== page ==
The OneCity transit plan—the one we were so excited about last week—is now a tangled mess of politics and ego. It's a plan seemingly so lacking in strategy and direction that it's playing like something developed and released by Mayor Rob Ford's office.
It didn't need to be this way. At its core, OneCity has great intentions. It's designed to close several gaps identified during council's most recent transit debate, finally giving this city a confirmed and endorsed map for future transit expansion. More critically, it seeks to have Toronto City Council admit that you can't build a great transit system for free.
That would be OneCity's best legacy: council endorsement of a dedicated revenue strategy for transit.
But the wheels have come off quickly. When the plan was first unveiled, most City Hall watchers logically assumed that OneCity was the next great trick by council's left- and centre-factions. After working together so well through the LRT meetings in February and March, councillors seemed poised to continue to do good, coordinated work on the transit file, leaving the mayor and his remaining allies to flail alway uselessly in the corner.
But OneCity did not unfold as expected, with several politically-important boxes left unchecked at the time the plan was announced. Councillors who presumably could have been moved to support the plan instead seemed surprised and tepid in their comments. And the province, whose support is so crucial, reacted like the whole thing was a slap to the face.
It didn't help that communication around the new transit plan led to a bunch of silly narratives by some in the media. TTC chair Karen Stintz can't lift a finger these days without inspiring a breathless “Are you saying you're running for mayor?” question from a reporter. It's a needless distraction.
Even worse was the simplistic Scarborough-deserves-a-subway line of thinking, resurrected by a OneCity priority proposal to replace the rickety Scarborough RT with an extension of the Bloor-Danforth subway. TTC vice-chair Glenn De Baeremaeker—co-author of OneCity—made ill-advised comments that pushed the idea that Scarborough, just by virtue of being Scarborough, should have a subway.
“You’ve got this very large corner of the city that has no good access to a subway system,” he said. “The last kids on the block are in Scarborough.”
Did we learn nothing from the LRT-versus-subway debate? It's dangerous territory to start saying that all areas of the city deserve access to the same type of transit, with no regard for density, projected ridership or employment. That's the kind of thinking that leads to subway proposals on Finch Avenue.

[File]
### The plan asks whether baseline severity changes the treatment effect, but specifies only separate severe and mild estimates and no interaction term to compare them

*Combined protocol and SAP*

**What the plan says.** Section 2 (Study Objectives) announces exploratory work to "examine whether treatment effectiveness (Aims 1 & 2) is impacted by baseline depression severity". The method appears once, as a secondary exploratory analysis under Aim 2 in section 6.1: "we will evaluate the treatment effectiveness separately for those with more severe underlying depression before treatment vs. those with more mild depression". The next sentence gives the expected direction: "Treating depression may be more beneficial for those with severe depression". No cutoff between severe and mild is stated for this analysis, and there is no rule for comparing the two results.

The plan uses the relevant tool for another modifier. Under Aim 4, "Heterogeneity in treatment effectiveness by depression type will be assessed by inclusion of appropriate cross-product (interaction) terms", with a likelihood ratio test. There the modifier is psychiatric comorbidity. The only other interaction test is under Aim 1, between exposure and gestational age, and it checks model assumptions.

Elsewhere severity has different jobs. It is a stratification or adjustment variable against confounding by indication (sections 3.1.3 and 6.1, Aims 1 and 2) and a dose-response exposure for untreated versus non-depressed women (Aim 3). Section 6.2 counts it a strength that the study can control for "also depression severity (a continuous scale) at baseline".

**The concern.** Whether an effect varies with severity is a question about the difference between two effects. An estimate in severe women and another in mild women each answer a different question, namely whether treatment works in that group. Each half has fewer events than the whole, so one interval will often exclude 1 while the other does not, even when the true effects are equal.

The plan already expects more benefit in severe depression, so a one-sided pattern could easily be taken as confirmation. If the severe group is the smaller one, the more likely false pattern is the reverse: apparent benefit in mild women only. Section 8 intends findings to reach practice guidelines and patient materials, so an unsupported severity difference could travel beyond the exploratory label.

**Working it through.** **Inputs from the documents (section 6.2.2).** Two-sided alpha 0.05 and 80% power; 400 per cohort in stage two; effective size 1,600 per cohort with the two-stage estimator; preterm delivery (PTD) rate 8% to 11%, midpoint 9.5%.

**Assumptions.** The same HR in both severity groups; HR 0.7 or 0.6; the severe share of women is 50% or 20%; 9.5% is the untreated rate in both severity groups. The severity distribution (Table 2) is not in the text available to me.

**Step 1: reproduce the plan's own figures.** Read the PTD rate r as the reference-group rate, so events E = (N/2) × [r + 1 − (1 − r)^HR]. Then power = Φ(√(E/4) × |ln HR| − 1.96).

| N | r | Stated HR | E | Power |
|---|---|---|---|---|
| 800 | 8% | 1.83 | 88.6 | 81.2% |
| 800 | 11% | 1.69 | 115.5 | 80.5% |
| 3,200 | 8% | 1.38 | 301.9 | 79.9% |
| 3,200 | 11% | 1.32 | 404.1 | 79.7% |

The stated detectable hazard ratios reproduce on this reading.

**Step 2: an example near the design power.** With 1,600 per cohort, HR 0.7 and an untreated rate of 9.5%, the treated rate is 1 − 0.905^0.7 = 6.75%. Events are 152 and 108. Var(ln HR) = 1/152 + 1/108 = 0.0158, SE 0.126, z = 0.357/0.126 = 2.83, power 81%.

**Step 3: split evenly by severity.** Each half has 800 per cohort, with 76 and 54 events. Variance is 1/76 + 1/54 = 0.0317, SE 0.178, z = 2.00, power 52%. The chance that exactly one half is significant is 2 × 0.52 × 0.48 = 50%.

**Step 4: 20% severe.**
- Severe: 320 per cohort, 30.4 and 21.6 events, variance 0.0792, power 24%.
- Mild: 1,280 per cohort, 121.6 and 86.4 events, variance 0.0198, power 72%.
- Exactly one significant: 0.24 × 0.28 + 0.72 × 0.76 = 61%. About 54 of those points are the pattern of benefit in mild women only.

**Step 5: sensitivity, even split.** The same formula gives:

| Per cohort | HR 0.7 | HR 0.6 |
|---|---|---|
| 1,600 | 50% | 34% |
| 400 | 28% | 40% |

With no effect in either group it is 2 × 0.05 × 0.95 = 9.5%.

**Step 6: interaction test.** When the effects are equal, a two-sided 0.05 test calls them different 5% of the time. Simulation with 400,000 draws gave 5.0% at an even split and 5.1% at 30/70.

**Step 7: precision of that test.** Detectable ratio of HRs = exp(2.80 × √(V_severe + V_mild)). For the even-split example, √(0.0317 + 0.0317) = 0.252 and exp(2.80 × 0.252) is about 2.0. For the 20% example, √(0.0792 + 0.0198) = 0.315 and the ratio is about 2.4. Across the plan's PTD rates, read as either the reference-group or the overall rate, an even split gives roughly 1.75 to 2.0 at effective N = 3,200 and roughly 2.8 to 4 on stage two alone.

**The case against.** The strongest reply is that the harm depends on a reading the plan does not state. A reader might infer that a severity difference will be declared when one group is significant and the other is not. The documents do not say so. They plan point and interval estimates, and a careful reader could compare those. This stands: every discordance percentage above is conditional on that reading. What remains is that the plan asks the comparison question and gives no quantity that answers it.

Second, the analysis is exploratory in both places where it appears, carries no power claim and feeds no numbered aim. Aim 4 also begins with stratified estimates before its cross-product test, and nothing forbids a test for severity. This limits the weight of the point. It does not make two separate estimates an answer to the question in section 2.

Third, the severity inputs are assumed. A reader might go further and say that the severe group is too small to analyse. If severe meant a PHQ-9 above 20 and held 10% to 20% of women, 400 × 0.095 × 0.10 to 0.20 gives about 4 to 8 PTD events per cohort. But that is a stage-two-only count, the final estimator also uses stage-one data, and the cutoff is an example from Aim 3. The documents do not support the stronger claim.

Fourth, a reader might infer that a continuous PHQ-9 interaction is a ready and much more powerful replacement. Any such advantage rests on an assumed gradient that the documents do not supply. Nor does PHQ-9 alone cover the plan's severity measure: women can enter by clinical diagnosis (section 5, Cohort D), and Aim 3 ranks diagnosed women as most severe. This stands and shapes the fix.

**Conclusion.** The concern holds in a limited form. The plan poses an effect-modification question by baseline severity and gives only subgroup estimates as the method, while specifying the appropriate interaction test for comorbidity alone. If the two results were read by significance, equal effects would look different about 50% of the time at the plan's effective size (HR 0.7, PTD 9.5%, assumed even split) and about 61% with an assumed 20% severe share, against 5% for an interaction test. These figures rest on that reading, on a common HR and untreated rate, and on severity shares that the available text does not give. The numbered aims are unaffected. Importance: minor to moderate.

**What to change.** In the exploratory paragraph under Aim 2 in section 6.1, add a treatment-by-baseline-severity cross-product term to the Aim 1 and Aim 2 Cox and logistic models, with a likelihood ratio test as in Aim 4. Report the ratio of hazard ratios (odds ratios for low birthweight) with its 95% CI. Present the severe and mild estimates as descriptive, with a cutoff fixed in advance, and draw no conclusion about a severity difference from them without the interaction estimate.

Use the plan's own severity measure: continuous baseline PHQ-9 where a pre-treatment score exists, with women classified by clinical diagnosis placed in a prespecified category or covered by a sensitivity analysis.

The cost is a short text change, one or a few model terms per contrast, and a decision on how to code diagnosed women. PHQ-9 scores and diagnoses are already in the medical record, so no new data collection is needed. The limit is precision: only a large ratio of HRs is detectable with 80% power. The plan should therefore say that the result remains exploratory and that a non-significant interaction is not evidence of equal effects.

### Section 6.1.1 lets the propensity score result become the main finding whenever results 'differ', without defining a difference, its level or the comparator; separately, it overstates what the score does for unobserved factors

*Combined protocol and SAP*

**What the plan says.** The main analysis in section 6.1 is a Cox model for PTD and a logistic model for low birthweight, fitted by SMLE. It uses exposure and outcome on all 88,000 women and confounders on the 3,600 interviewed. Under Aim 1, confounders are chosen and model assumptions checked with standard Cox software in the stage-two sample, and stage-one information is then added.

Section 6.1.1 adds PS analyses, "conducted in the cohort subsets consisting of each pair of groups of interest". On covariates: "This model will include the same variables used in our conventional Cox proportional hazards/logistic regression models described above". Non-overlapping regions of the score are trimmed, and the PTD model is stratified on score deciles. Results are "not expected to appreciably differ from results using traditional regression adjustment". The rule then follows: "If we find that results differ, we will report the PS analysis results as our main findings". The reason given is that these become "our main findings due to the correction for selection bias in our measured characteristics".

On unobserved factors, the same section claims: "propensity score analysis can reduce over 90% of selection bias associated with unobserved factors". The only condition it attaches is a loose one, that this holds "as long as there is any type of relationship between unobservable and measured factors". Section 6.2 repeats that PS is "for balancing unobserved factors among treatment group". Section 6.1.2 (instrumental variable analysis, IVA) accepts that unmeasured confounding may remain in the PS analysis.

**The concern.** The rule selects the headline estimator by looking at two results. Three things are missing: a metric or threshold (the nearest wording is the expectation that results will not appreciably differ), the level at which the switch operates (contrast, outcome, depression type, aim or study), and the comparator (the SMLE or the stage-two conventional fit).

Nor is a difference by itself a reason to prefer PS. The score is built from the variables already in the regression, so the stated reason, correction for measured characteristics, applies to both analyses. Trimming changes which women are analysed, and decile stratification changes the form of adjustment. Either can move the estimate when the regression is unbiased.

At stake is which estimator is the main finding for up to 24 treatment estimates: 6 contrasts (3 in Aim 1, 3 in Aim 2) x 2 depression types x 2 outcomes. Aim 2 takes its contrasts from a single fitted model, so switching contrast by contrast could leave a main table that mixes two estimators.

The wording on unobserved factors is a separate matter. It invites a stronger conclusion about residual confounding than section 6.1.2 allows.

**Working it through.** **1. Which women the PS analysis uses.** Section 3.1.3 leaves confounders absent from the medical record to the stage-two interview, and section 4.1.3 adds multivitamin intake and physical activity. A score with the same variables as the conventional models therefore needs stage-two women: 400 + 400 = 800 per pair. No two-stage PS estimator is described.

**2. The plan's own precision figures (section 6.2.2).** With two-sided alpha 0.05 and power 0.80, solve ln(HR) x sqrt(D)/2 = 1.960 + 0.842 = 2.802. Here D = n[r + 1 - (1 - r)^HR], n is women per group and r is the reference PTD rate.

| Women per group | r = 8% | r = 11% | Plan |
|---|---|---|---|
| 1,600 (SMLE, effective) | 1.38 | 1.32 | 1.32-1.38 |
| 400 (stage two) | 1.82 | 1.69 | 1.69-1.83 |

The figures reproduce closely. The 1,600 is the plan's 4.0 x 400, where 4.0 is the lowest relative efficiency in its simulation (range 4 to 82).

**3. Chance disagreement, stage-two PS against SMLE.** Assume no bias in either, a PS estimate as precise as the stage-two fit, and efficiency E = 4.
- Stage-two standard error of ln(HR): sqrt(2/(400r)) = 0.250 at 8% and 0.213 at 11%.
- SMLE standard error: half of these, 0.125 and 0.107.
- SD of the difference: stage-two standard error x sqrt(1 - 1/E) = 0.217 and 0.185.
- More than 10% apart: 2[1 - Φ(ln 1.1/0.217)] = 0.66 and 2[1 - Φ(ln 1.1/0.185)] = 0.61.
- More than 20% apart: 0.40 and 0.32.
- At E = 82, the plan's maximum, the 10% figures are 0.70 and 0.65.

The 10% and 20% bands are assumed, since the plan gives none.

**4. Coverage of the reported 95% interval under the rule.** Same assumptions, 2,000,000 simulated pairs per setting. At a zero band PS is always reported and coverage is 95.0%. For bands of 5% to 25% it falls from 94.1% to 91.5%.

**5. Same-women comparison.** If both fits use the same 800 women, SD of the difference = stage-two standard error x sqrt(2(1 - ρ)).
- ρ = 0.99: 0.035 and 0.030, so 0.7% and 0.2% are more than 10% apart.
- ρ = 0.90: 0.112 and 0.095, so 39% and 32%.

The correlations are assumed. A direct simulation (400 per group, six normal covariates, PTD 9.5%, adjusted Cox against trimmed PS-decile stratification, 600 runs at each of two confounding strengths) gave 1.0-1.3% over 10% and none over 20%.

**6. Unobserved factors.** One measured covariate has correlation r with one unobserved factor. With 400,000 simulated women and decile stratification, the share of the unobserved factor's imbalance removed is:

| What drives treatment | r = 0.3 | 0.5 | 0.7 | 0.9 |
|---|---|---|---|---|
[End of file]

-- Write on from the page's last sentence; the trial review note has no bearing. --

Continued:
There are other problems. The plan's only revenue source is something called CVA uplift, a kind of supplementary property tax that allows the city to retain new revenue through increases in assessed property values. As money-making tools go, it's significantly less desirable than something like a sales or payroll tax and it stands against longstanding city policy to look for diversified revenue sources beyond property taxes. And the plan's approach to operating costs—both now and into the future—exists only as a series of question marks.
But still, I can't shake that jazzed-up feeling that OneCity brought when it was first announced. Toronto needs a big ambitious transit plan with big ambitious funding sources. This city can't afford to wait around for provincial support that may never come. The greatest risk going forward is that council remains reluctant to embrace new municipal revenue tools to build transit. We need to get moving.
What's next? Reports are sketchy. It's clear now that most of the major players on the left—led by Shelley Carroll, Adam Vaughan and Gord Perks—have major reservations about OneCity as a strategy. On the other end of the spectrum, Ford and his allies have expressed total objection to any kind of tax to pay for transit, though Stintz did express optimism after meeting with the mayor's office on Thursday.
It's incredibly unlikely that you'll see both sides of council come together to vote against the plan. The stage is set for a different kind of outcome when OneCity comes to council next week. Take your bets: will council approve study of the OneCity map but drop the notion of new revenue tools, or will this whole thing get deferred until the fall?
This post was originally published at http://www.metronews.ca/views/toronto/ford-for-toronto-matt-elliott/2012/07/06/onecity-approaches-zero.html on 2012-07-06T00:00:00.000Z